Cyrtanthus obliquus
(L.f.) Aiton

Family : Amaryllidaceae
Common names : Knysna lily (Eng.); Knysnalelie (Afr.); Umathaga (IsiZulu)

Cyrtanthus obliquus flowers

Cyrtanthus obliquus is a very attractive evergreen species, with its large pendulous flowers and grey-green leaves. It would be a welcome addition to any water wise garden.

Description
Cyrtanthus obliquus plantsThe bulb of Cyrtanthus obliquus is large and fleshy, like an onion. Leaves vary from area to area from sharp-pointed and strap-like with slight twists, to blunt, short and very twisted. I have observed that the hotter and drier the locality, the shorter and more twisted the leaves become.

Flowers also vary considerably. The flowers are tubular with expanded calyx lobes and are 7 cm long, with 6-12 flowers on a pedicel. The common colours vary from shades of red to orange with various amounts of green on the lip of the umbel. The rarer colours are from yellow to bronze. It flowers predominantly in September to December in the Eastern Cape but has been seen to flower late in April and May. The seeds are papery and black.

Conservation status
Cyrtanthus obliquus is not a threatened plant, even though it used as medicine in traditional culture.

Distribution and habitat
Cyrtanthus obliquus grows on dry, rocky, sloping ground on sandstone-derived soils in open grassland and under thickets or low bushes where there is good drainage. It is found in the coastal grassland from KwaZulu-Natal through the Transkei to Humansdorp in the Eastern Cape.

Derivation of name and historical aspects
The genus Cyrtanthus is derived from the Greek word, kyrtos, meaning curve, and anthos, referring to the perianth tube. The specific epithet, obliquus means slanting or sideways and possibly refers to the way the leaves emerge from the bulb.

There are ± 50 Cyrtanthus species in southern Africa, except Botswana, and about two species in sub-Saharan Africa. The greatest species diversity is in eastern southern Africa.

Ecology
Little is known about the pollinators of Cyrtanthus obliquus. However, the thick, grey leaves enable it to survive in the hot, dry conditions it is found in.

Uses and cultural aspects
The bulb of Cyrtanthus obliquus is used to relieve a chronic cough and dry bulb layers are used as snuff and to relieve headaches resulting from head wounds. In the Xhosa and Zulu (Amathunga) language it means to sew or knit (as in knit in bones). It is used medicinally for broken bones, cuts and abrasions. It is often used in conjunction with other herbs such as Tsitsibala and Mhlonyana. Tsitsibala is the name for Pyschotria capensis subsp. capensis var. capensis and Mhlonyana is the name for Artimisia afra in Zulu.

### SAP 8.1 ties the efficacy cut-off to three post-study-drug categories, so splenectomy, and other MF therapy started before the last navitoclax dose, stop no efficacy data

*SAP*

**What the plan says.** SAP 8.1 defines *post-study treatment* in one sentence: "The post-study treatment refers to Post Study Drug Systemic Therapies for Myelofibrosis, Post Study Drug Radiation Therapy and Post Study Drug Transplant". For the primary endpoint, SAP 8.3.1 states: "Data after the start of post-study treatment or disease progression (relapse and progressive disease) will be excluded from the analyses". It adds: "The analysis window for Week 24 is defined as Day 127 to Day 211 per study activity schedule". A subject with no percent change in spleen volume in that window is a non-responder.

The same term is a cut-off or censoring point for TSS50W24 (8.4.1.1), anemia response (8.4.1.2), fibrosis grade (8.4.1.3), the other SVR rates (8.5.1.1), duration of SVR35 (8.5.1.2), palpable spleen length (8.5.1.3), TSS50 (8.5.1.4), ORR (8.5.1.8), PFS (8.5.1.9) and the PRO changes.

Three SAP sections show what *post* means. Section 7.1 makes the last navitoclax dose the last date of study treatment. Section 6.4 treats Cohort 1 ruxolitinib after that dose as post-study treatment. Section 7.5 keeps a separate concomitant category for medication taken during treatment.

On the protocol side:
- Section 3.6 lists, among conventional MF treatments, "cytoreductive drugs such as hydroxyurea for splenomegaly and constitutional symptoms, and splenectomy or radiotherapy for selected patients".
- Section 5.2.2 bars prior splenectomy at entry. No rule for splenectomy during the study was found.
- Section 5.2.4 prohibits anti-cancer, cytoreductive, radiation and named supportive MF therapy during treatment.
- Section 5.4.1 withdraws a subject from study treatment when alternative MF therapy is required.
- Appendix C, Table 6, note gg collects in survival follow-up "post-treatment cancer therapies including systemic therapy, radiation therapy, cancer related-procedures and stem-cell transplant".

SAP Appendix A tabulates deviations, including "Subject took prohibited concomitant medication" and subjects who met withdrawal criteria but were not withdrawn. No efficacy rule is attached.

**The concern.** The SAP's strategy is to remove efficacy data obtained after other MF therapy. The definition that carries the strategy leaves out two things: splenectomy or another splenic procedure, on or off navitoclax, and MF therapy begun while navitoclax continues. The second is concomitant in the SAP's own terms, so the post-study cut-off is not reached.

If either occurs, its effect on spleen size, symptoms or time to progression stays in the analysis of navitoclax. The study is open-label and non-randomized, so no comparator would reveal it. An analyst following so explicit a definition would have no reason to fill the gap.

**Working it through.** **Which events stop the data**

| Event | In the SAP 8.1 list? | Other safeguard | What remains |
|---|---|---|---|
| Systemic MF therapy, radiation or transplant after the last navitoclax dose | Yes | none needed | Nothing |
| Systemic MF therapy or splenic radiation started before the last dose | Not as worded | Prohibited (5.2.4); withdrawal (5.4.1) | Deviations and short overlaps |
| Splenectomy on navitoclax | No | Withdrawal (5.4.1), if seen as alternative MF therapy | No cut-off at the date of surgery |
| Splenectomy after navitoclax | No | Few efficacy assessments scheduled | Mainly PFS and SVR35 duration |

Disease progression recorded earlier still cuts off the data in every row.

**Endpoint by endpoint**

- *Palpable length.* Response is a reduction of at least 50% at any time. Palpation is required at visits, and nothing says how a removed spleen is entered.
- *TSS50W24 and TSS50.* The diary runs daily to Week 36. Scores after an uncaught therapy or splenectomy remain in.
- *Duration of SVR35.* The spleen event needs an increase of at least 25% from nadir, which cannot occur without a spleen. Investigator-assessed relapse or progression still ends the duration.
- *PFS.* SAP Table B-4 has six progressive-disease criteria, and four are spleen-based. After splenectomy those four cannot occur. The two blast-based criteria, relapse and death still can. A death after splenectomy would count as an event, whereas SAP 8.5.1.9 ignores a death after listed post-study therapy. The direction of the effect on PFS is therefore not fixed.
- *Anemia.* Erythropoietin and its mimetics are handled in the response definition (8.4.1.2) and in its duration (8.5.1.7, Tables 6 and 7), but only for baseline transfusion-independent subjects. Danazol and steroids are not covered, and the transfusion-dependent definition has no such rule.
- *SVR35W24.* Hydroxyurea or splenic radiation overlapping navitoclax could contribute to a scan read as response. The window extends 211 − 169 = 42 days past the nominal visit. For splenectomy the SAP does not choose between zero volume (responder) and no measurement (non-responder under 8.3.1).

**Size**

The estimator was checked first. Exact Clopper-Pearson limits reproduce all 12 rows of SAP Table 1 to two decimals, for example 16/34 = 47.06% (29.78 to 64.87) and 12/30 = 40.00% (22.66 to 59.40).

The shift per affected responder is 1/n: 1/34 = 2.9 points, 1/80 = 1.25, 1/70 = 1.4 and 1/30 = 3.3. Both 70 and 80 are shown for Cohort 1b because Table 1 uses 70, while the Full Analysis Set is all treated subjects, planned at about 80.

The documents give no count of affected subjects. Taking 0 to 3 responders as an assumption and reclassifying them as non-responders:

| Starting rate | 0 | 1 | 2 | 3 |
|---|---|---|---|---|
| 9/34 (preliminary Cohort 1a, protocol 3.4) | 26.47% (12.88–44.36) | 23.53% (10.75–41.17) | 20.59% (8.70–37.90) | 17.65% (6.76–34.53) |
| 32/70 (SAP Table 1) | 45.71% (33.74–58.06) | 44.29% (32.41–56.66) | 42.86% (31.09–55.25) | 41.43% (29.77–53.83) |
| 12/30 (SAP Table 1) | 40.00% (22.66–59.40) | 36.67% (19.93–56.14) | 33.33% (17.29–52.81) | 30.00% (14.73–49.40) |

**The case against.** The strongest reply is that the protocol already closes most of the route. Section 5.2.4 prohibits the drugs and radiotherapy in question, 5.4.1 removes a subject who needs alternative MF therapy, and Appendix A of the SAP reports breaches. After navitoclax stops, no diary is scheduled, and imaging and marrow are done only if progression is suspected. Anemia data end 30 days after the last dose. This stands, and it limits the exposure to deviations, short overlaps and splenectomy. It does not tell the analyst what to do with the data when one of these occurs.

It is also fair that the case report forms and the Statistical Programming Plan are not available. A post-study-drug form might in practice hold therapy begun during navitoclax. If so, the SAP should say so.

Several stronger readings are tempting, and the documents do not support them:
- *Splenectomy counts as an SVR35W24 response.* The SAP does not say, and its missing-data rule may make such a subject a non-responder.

It greatest potential lies in the use as a container plant.

Cyrtanthus obliquus plant

Growing Cyrtanthus obliquus

Cyrtanthus obliquus is an evergreen species that grows in well-drained soils and has a well-defined dry period during winter (March–August). Bulbs should be planted in relatively small pots in a well-drained, humus-rich potting mixture and kept in full sun. Care must be taken not to overwater the plants and regular feeding with a commercial plant food is recommended.

Plants can be multiplied by removing the side bulbs that develop from time to time. Side bulbs can also be induced by damaging the basal plate of the parent bulb and then growing it in coarse sand until the new bulbs develop. Pot them up once they have grown sufficient roots to maintain themselves.

Seeds can be used to generate large numbers of plants but due to the slow growth rate, it will be at least 10 years before they mature and flower.

Sow seeds in a fairly deep seed tray in a well-drained, humus-rich potting mixture. Lightly cover the seed and keep it moist in a well-ventilated, shady area. Germination takes 3–4 weeks.

The Amaryllis lily borer is one of the few pests which attacks the foliage during summer. It can be controlled by either removing the caterpillars by hand or by spraying with a synthetic pyrethroid-based insecticide.

References and further reading

  • Du Plessis, N. & Duncan, G. 1989. Bulbous plants of southern Africa. Tafelberg, Cape Town.
  • Hutchings, A., Scott, A.H., Lewis, G. & Cunningham, A. 1993. Zulu medicinal plants. University of Natal Press, Scottsville, Pietermaritzburg.
  • Jackson, W.P.U. 1987. Origins and meanings of names of South African plant genera. University of Cape Town Ecolab.
  • Leistner, O.A. (ed.). 2000. Seed plants of southern Africa: families and genera. Strelitzia 10. National Botanical Institute, Pretoria.
  • Pooley, E. 1998. A field guide to wild flowers of KwaZulu-Natal and the Eastern Region. Natal Flora Publications Trust, Durban.
  • Zimmer, G.F. 1912. A popular dictionary of botanical names and terms. Routlage & Keegan Paul, London.

 

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Kwazulu Natal National Botanical Garden
October 2009

 

 

 

 

 

 

 


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